Fulton County took a leap toward ending federal oversight of its jail Wednesday. The County Commission awarded a $4.8 million contract to replace almost 1,400 faulty door locks that inmates have been able to open at will to assault guards and other inmates.
The county still has a ways to go before it retakes total control of the lockup, perhaps as far away as 2015. Installation will take about a year, the chief jailer estimates, and a federal monitor has said he wants to see how the locks work for at least six months before declaring the problem solved.
Mary Sidney Kelly, an investigator for the Southern Center for Human Rights, called the progress great news. The center filed a 2004 lawsuit on inmates’ behalf over dirty, dangerous and overcrowded conditions that led to a federal judge taking over supervision of the jail for the past seven years under a consent order.
“I’m very surprised that it’s taken this long to accomplish this,” she said of fixing locks. “This is a basic function of a jail, keeping inmates secure in their cells.”
The Fulton County Sheriff’s Office must figure out where to house about 400 inmates while the job is being done, since cellblocks have to be emptied while locks are being switched out. The county won’t be getting any help from the nearby Atlanta jail, even though it has about 700 empty beds.
Fulton Chief Jailer Mark Adger said talks ended abruptly earlier this month when his counterpart with the city told him that, because of the public tiff between Mayor Kasim Reed and the county, Atlanta wouldn’t be entertaining any offers. Patrick Labat, who heads Atlanta’s jail, said it wasn’t because of politics, but rather that Fulton County never submitted an offer in writing, and now the city is mulling other options to house inmates for other law enforcement agencies.
Reed, frustrated by a spate of high-profile crimes, went on the offensive against Fulton’s justice system, saying it runs a “turnstile jail” and that its judges treat criminals “with more respect than they treat law-abiding citizens.” Still, he told The Atlanta Journal-Constitution the county couldn’t use his jail’s space unless it paid a fair price.
“I’m not going to have people in Atlanta be double-taxed, which is what we are,” Reed said earlier this month. “We don’t get anything of value from Fulton County government.”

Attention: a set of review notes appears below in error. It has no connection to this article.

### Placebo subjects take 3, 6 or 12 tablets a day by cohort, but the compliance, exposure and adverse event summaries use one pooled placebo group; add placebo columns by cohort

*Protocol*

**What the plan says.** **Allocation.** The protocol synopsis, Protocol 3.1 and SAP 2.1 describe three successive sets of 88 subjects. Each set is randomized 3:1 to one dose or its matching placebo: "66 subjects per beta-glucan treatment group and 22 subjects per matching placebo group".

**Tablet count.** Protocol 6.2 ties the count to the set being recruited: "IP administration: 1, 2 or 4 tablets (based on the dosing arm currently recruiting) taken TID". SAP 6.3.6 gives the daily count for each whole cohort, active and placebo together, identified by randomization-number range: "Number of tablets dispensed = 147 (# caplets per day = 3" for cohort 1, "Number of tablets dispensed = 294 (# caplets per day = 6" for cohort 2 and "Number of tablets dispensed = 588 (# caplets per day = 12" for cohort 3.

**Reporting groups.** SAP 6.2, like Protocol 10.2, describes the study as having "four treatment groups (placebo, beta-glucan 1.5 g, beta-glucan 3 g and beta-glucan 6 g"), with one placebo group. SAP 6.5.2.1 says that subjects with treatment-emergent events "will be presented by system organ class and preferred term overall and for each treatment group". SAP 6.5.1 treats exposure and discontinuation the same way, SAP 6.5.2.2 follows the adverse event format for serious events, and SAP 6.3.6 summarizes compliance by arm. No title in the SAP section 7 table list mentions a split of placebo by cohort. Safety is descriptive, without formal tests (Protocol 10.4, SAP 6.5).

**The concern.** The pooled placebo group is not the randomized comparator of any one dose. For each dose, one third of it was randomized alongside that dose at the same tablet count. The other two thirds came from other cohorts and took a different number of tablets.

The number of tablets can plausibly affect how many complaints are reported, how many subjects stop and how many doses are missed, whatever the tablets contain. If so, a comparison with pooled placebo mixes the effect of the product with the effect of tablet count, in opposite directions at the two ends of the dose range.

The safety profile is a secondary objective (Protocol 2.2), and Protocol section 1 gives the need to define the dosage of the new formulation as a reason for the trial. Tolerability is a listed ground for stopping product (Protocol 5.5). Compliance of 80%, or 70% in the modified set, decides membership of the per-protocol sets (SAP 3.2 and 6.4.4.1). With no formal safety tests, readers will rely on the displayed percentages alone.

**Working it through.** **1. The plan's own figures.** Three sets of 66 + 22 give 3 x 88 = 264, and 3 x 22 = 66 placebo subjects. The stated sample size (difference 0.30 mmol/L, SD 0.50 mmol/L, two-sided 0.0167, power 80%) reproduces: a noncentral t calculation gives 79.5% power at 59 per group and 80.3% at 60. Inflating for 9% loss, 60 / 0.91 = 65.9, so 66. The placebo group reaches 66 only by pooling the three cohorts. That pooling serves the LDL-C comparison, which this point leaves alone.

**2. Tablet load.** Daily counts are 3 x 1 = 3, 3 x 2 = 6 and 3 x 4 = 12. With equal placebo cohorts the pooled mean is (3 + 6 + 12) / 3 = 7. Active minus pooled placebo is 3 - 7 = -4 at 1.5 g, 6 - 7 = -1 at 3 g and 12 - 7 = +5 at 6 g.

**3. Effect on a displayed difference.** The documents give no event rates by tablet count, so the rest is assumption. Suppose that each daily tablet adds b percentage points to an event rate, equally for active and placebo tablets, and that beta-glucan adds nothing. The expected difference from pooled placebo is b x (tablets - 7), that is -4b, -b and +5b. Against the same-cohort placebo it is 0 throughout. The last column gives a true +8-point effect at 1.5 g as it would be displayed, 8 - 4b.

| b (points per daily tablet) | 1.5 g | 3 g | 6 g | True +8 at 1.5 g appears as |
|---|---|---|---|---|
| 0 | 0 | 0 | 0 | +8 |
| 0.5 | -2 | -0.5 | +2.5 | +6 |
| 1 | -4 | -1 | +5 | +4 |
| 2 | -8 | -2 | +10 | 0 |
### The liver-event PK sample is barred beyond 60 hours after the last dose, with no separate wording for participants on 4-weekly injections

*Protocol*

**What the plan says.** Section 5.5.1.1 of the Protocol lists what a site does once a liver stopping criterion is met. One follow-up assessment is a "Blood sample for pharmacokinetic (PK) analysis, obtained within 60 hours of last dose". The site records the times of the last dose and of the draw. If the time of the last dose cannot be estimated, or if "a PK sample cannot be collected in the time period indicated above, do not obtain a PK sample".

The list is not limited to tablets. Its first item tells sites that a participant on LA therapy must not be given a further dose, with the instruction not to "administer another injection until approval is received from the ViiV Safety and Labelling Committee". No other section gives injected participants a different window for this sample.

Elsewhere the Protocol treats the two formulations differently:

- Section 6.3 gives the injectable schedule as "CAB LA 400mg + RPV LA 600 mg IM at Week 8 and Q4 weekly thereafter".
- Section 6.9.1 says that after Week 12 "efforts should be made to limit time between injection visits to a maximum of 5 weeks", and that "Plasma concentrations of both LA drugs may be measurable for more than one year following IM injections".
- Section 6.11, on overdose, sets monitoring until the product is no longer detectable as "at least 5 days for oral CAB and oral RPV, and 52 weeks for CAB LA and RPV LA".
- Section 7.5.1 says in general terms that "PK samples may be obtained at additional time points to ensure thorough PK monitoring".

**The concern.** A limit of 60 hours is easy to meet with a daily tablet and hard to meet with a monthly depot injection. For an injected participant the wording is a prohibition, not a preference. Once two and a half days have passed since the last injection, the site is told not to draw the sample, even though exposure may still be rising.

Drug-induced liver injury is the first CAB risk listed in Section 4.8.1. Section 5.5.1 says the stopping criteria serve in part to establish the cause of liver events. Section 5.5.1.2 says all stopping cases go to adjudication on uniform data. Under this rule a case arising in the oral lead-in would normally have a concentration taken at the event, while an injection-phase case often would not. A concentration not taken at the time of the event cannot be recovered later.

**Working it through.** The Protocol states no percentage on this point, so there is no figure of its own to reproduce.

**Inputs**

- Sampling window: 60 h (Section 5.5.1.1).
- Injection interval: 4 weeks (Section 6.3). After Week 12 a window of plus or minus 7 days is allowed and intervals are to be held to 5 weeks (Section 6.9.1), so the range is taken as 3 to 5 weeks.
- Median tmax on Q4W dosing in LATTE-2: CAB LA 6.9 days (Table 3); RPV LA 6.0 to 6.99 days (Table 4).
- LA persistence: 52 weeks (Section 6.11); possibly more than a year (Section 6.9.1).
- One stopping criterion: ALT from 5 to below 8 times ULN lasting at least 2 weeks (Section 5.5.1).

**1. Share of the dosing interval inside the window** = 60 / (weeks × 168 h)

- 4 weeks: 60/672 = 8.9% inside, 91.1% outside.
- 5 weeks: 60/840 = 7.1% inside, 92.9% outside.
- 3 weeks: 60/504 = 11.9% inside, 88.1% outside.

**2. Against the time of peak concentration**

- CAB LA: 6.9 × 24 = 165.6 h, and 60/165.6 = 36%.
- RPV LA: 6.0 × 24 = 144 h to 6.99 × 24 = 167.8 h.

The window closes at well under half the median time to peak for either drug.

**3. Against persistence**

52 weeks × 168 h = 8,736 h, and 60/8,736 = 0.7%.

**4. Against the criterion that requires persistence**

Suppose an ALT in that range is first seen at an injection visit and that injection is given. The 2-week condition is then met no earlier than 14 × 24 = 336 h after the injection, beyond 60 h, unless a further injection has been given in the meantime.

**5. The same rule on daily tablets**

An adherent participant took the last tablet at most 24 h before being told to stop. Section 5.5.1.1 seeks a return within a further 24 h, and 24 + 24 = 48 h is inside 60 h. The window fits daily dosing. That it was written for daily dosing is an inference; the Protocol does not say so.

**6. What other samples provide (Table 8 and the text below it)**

Complying with the consent order is costing county taxpayers almost $150 million, including interest on loans that funded extensive renovations and more than $53 million spent renting beds in other jails to stay below an inmate cap set at 2,500.
Fixing the locks, a problem the commission put off for years, is one of the last terms of the order to be met. In January, Senior U.S. District Judge Marvin Shoob denied the county’s request to be freed from the order early, telling it to ask again after the locks are replaced and the jail has enough guards to cover all shifts.
The most recent monitor’s report said the county has also fallen out of compliance because, ever since Fulton cut funds for sending inmates to other jails, female inmates have been sleeping on floors in plastic cradles. In March, he said, 366 women slept on floors.
Adger said women would go to the Union City jail, which is closing, if the county can negotiate to take it over.
Wednesday’s vote gave the contract to Alabama-based Cornerstone Detention Products. Willo Products, also out of Alabama, will get about $2.5 million of the sum for supplying most of the equipment.
Commission Chairman John Eaves has made ending federal oversight the cornerstone of his second term in office. In December, he struggled to find four votes to approve going $5 million in debt to fix locks, mainly because one supporter, Commissioner Tom Lowe, missed a meeting.
“I am pleased that the board has approved this important investment in the security of our jail,” Eaves said in a written statement. “The jail locks are an important step in addressing the terms of the consent order, and in protecting the safety of jail employees, contractors, visitors and the inmates themselves.”
For more than six years, The Atlanta Journal-Constitution has covered the difficulties Fulton County has faced in complying with a federal consent order to improve conditions at the county’s jail. Reporters have used public records to calculate the total cost of compliance to taxpayers — nearly $150 million. One of the last required renovations is replacing nearly 1,400 locks. Today’s story reports that the county has awarded a contract for the job and describes challenges ahead.